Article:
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China oil output rebound seen unlikely until prices top US$60

Monday, October 10, 2016 - 13:16
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Oil may need to rally further before China's producers make enough money to reverse a drop in output to the lowest in more than six years.

[HONG KONG] Oil may need to rally further before China's producers make enough money to reverse a drop in output to the lowest in more than six years.

Production by the world's biggest consumer after the US will stabilise with prices around US$50 a barrel and may not rebound until they are above US$60, according to Neil Beveridge, a Hong Kong-based analyst at Sanford C Bernstein. China, the world's fifth-largest producer in 2015, pumped 5.7 per cent less crude in the first eight months of the year as state-run companies shut fields too expensive to operate amid the worst price crash in a generation.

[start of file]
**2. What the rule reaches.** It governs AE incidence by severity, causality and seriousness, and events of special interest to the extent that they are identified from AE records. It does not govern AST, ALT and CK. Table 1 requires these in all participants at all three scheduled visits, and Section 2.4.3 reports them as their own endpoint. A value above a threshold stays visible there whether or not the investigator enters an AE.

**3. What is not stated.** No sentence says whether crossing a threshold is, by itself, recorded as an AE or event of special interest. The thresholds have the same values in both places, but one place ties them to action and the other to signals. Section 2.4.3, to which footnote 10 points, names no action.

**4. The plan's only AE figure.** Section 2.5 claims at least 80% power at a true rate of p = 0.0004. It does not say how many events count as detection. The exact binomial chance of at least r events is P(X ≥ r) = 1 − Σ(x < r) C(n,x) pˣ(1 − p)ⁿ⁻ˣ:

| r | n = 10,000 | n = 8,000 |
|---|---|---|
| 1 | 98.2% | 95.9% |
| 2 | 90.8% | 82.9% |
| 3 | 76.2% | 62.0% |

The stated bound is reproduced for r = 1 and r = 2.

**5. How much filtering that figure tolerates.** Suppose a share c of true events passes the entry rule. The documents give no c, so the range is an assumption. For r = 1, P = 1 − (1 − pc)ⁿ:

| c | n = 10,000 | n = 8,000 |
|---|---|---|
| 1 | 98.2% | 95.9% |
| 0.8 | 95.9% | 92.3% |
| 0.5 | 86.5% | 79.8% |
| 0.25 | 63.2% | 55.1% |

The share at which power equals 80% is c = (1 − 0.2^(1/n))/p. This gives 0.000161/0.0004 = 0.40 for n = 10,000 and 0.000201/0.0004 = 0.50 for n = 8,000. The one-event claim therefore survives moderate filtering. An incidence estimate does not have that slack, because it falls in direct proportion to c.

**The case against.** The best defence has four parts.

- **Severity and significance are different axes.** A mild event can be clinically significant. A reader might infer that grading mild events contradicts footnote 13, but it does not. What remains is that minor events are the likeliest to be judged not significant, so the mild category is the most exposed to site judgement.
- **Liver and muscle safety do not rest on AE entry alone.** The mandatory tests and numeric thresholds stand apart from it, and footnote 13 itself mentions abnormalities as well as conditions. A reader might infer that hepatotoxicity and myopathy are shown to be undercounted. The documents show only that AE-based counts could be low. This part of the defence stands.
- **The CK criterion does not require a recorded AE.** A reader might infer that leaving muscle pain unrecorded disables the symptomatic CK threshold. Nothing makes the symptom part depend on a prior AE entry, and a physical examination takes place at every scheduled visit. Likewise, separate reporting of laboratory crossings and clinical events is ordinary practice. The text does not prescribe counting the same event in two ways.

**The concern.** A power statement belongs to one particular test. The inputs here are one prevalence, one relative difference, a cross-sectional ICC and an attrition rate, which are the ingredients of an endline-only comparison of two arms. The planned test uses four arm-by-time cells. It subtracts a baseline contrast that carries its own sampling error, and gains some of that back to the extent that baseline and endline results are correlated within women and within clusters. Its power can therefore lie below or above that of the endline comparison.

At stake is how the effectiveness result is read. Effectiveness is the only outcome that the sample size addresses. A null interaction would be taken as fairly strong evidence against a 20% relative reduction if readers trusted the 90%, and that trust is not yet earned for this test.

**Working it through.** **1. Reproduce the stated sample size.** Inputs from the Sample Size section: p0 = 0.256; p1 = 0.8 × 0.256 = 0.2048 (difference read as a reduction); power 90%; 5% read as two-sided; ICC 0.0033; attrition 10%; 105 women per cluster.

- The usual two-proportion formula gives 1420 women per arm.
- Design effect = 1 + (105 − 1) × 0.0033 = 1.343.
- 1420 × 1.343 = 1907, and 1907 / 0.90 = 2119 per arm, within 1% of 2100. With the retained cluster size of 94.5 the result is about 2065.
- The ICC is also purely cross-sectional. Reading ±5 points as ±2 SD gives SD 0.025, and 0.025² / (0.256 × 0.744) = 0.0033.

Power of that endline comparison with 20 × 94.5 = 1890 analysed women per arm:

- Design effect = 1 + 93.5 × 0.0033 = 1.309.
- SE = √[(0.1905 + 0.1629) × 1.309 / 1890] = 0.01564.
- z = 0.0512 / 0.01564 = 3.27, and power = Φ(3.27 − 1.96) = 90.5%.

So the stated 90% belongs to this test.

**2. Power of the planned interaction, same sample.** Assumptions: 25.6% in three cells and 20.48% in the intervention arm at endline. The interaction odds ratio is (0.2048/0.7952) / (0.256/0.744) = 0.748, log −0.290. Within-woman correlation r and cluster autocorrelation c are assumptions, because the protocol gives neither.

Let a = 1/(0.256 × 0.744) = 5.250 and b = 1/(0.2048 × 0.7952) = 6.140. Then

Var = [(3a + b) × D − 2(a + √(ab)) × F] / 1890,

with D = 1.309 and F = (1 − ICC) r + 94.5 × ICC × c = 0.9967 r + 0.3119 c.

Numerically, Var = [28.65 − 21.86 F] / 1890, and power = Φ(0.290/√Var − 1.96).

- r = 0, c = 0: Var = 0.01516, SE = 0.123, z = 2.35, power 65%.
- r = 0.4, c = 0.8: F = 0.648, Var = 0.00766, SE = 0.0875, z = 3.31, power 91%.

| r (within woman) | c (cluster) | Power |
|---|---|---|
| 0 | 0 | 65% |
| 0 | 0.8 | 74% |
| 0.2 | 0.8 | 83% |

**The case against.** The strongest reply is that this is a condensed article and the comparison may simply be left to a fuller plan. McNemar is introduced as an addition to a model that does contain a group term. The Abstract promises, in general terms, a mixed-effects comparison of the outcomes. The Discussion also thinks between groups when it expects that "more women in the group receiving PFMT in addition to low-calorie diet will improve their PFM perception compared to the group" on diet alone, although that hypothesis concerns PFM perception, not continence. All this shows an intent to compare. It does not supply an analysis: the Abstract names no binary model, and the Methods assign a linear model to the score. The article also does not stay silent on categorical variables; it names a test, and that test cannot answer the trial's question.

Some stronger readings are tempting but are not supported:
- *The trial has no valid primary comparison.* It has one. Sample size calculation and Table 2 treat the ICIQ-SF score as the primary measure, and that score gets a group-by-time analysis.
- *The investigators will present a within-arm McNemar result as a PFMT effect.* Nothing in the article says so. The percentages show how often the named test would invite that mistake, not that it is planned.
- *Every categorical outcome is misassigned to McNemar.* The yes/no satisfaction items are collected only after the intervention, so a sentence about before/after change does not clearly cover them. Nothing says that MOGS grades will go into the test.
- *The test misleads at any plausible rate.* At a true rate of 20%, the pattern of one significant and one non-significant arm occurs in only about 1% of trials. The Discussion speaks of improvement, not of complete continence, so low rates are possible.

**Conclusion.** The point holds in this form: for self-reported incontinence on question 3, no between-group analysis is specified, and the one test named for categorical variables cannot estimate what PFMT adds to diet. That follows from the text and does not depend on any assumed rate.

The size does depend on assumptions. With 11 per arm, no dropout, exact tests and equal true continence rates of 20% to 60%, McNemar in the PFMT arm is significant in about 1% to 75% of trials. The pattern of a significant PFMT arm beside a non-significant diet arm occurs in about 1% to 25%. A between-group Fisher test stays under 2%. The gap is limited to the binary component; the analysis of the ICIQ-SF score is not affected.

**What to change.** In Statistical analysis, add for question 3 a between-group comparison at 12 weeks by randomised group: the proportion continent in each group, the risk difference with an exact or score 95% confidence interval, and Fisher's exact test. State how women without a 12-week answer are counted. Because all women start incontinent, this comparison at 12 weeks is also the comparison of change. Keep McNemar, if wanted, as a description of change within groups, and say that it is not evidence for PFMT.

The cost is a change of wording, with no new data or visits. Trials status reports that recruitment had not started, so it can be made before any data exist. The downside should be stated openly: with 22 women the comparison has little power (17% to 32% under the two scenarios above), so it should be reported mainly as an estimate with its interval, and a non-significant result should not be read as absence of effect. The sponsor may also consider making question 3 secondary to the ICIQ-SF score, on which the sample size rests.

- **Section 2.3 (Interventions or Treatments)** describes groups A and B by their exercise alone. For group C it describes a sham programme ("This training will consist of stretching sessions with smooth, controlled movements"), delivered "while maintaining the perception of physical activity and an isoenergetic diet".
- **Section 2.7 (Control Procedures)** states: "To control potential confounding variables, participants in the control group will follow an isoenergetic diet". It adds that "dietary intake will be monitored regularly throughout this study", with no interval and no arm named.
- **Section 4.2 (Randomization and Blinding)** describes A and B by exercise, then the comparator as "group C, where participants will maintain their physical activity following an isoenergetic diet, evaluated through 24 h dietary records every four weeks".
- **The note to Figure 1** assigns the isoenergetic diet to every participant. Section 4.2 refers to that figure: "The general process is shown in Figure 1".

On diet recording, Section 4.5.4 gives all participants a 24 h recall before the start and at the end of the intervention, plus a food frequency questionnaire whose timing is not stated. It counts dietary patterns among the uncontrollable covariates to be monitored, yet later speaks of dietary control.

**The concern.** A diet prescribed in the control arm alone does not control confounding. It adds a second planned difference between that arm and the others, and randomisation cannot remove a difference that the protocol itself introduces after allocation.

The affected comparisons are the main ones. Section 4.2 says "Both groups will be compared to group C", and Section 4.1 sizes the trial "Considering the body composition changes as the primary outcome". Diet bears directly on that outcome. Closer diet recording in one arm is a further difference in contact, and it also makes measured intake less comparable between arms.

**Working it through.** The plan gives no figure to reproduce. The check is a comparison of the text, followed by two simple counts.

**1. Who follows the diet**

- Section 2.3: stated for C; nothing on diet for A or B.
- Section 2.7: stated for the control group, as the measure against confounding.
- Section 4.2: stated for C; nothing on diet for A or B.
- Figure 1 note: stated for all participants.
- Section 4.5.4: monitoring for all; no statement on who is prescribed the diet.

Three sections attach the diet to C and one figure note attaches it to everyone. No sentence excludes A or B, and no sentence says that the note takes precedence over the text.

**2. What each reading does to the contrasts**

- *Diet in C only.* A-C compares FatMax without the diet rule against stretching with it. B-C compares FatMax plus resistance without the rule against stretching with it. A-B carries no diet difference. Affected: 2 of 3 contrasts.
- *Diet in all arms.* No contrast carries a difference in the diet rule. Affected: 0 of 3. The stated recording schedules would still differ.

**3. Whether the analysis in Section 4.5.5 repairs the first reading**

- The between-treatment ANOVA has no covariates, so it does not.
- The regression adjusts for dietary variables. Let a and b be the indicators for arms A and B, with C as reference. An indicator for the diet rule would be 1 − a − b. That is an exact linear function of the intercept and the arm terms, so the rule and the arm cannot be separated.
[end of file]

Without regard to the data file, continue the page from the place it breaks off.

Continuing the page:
"As oil prices recover, we'll see production start to stabilise," Mr Beveridge said in an interview. "With breakeven costs around US$50 a barrel for some of the mature onshore fields, to get growth back again you'll need to get above US$60 a barrel."

Oil has gained more than 10 per cent since the Organization of Petroleum Exporting Countries agreed Sept 28 to cut production for the first time in eight years. Brent crude, the global benchmark, fell 0.7 per cent to US$51.55 a barrel as of 12:07pm in Hong Kong on Monday. Prices are up about 85 per cent from a 12-year low in January.

China is forecast to lead output declines across Asia, helping tighten the global market as the world's largest-consuming region relies more on overseas supplies.

The country's production during August dropped 9.9 per cent from a year ago to 16.45 million tons, according to the National Bureau of Statistics. That's about 3.89 million barrels a day, the lowest since December 2009, according to Bloomberg calculations.

The publicly listed units of the country's biggest onshore producers, PetroChina Co and China Chemical & Petroleum Corp, known as Sinopec, both expect their domestic output to drop by about 6 per cent this year.

"China would need US$60 to see onshore production really start to grow as production costs are high because of the maturity of the resources," Mr Beveridge said.

BLOOMBERG

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